In a written statement furnished to TRAC, EOIR stated:
As with any court system, there are many variables that may lengthen the completion of a case. For example, the case may involve significant legal or unusual issues or other circumstances may arise resulting in a need to continue the case for a significant period; at the request of the alien or DHS, the case could be transferred to another court; or a review of the immigration judge's decision may lead to new proceedings. In the last example, although the proceedings would begin again, the original date that the charging document was filed with EOIR would remain the same.This was the agency's complete comment. EOIR did not acknowledge the role that the available number of Immigration Judges played in the growing case backlog.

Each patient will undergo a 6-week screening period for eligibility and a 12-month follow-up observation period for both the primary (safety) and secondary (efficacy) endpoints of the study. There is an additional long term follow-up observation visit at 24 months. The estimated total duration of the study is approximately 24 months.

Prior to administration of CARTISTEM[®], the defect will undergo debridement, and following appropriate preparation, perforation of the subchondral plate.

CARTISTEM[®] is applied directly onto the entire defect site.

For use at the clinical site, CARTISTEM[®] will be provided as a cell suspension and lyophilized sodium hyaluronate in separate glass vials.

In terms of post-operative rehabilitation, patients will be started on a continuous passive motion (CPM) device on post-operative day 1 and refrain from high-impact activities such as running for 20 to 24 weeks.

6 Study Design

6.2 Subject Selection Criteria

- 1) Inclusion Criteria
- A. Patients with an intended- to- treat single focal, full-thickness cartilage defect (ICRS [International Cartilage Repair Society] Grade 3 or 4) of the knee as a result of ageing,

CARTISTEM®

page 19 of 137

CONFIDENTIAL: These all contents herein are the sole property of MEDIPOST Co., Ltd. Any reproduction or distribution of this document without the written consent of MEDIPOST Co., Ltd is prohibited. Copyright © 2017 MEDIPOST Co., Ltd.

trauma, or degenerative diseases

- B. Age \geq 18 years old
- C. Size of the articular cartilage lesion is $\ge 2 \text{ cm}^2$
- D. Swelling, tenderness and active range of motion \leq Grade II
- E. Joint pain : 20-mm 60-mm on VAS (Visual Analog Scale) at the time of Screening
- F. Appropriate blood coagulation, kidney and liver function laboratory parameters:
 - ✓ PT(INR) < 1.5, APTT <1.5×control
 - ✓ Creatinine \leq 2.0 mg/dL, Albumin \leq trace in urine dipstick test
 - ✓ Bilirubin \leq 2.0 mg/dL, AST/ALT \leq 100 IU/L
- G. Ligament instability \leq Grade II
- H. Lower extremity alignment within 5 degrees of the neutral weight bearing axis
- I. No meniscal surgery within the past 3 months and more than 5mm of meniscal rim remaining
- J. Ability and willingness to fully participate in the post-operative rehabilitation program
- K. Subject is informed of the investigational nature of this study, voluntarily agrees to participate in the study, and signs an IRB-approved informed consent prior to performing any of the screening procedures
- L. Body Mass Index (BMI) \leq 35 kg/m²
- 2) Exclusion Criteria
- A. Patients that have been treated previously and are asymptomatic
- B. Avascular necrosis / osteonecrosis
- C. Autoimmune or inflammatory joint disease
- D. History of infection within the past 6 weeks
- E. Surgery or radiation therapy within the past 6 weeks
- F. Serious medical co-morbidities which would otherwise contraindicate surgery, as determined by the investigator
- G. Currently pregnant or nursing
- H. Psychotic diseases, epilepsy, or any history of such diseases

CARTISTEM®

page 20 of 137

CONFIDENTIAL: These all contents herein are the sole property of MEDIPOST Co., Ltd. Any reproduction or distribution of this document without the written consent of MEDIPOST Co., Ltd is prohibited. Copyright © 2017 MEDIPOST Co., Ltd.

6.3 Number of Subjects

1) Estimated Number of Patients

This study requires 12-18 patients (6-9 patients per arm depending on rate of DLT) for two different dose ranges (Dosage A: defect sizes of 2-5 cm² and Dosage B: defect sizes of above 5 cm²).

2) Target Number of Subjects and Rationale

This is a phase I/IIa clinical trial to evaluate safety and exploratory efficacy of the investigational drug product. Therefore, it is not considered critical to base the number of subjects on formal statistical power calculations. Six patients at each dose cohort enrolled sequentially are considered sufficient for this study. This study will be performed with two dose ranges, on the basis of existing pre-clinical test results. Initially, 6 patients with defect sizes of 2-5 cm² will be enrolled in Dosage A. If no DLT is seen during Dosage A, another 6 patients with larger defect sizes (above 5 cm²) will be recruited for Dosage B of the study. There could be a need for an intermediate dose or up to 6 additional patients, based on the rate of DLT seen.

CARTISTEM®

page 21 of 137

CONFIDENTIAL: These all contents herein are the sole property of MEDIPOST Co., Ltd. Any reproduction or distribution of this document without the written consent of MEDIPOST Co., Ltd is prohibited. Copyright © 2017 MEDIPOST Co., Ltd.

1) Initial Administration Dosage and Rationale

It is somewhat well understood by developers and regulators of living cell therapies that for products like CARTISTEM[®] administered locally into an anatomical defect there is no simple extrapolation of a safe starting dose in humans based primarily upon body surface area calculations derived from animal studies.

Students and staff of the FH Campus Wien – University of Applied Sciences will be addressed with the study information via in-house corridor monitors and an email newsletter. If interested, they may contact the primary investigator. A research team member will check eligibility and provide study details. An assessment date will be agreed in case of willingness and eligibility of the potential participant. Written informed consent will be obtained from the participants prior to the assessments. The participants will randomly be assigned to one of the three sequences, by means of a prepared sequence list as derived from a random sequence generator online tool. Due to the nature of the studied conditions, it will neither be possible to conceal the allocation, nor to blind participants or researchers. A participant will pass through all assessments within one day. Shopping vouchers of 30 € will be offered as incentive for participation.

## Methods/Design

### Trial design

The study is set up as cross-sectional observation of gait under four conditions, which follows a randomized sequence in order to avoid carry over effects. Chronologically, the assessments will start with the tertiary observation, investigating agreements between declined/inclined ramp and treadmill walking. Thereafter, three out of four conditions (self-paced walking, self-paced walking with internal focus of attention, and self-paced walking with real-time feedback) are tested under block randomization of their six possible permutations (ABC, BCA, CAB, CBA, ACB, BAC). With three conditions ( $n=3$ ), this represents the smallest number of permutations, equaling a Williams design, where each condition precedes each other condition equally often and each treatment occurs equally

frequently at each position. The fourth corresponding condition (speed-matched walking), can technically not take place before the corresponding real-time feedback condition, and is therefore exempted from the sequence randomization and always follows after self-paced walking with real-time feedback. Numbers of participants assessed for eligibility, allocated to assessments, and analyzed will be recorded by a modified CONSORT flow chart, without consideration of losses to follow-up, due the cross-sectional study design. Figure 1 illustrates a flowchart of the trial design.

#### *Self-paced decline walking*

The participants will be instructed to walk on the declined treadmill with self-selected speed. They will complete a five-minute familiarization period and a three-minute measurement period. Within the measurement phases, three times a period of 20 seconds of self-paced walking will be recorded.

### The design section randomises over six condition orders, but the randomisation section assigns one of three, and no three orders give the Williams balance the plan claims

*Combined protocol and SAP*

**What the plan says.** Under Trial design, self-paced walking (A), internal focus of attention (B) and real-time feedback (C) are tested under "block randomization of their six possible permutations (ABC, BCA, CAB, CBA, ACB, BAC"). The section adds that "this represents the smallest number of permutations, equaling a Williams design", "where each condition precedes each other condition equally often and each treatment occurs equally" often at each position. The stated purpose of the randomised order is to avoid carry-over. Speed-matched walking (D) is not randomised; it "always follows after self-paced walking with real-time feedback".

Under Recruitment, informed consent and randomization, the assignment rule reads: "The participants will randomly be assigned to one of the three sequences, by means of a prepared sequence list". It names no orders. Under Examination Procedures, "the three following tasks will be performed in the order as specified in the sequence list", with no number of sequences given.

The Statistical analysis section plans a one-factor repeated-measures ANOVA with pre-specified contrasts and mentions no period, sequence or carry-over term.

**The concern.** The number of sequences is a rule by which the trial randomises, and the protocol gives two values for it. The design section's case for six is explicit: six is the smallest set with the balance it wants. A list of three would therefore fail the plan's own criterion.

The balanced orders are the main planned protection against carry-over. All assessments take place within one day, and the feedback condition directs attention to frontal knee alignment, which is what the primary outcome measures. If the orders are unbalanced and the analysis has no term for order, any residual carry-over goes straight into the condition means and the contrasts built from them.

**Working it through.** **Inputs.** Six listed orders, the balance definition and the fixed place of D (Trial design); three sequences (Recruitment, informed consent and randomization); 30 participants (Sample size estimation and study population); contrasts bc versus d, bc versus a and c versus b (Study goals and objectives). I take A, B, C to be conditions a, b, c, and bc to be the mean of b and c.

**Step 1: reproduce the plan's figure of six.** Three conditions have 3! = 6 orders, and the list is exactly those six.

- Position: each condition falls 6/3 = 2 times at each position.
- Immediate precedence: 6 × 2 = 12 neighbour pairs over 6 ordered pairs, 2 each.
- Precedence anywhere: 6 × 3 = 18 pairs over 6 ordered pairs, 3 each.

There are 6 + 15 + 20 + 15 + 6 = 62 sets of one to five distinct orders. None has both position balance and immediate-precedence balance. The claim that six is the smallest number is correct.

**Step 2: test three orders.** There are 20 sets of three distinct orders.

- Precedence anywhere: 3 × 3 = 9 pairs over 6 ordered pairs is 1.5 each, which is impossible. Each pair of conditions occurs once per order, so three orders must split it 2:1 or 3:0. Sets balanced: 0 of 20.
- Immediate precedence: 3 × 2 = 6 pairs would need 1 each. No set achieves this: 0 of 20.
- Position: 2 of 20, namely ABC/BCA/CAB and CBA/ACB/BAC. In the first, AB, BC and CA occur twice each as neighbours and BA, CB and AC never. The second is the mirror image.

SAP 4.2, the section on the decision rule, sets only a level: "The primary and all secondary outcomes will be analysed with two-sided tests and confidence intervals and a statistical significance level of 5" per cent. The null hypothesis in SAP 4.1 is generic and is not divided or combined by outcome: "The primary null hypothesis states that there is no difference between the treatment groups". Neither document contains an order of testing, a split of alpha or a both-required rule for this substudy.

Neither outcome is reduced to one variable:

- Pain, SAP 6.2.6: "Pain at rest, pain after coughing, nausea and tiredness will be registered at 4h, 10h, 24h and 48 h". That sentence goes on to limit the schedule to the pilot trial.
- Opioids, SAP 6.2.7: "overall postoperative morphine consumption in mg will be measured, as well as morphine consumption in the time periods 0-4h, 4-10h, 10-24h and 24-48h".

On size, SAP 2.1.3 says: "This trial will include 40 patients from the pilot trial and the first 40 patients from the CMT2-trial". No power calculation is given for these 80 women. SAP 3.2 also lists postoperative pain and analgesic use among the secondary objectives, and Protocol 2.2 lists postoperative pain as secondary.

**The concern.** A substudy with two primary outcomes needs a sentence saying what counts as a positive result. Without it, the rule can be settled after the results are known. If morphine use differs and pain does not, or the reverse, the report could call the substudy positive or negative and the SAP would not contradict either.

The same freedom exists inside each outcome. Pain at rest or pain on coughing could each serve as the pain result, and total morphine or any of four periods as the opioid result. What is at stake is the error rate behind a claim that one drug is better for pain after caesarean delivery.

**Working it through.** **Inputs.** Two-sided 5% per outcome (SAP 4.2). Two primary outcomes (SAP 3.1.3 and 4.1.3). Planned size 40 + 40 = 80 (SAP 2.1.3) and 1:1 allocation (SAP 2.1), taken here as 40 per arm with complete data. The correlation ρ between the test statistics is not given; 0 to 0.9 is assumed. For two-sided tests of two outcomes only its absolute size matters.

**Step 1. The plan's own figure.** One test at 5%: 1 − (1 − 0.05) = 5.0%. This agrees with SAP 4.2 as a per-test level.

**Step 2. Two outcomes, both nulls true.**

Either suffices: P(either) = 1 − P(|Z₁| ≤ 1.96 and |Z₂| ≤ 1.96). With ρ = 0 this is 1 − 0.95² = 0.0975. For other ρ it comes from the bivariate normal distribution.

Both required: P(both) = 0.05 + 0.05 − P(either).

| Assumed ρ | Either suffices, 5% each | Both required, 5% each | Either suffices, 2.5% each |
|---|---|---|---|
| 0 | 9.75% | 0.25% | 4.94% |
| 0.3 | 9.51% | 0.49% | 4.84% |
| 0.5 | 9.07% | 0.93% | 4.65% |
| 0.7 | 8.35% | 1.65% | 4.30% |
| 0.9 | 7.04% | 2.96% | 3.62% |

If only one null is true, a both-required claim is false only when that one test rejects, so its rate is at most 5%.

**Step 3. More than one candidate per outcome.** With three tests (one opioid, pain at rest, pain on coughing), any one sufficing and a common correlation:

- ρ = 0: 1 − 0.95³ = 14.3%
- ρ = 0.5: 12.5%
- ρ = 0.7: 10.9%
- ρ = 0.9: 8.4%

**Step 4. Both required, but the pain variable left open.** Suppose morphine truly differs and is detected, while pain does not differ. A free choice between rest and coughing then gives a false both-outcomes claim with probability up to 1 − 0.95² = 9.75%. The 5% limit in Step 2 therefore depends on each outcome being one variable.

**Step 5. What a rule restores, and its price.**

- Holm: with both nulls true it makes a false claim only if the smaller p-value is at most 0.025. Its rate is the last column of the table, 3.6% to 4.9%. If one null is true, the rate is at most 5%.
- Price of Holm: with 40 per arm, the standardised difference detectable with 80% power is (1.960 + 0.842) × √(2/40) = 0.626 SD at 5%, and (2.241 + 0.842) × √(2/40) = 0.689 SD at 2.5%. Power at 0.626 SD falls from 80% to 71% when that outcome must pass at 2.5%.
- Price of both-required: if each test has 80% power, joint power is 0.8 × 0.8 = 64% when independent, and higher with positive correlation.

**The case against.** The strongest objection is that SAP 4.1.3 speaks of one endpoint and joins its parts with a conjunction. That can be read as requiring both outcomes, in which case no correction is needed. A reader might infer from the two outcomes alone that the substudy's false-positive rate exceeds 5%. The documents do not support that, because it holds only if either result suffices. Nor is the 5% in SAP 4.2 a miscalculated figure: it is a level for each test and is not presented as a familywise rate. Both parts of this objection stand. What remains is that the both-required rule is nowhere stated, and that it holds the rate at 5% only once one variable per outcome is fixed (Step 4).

The agency's response was also off the mark on some simple factual matters. Because of the way EOIR records proceedings, neither case transfers nor the dates of the charging documents enter into the calculation of these backlog numbers.
TRAC explained the methodology used in some detail to EOIR at the time we furnished our findings for comment. Included in the explanation were the fact that the figures were based upon data EOIR had provided from the agency's own case tracking system, and how backlog numbers and wait times were computed.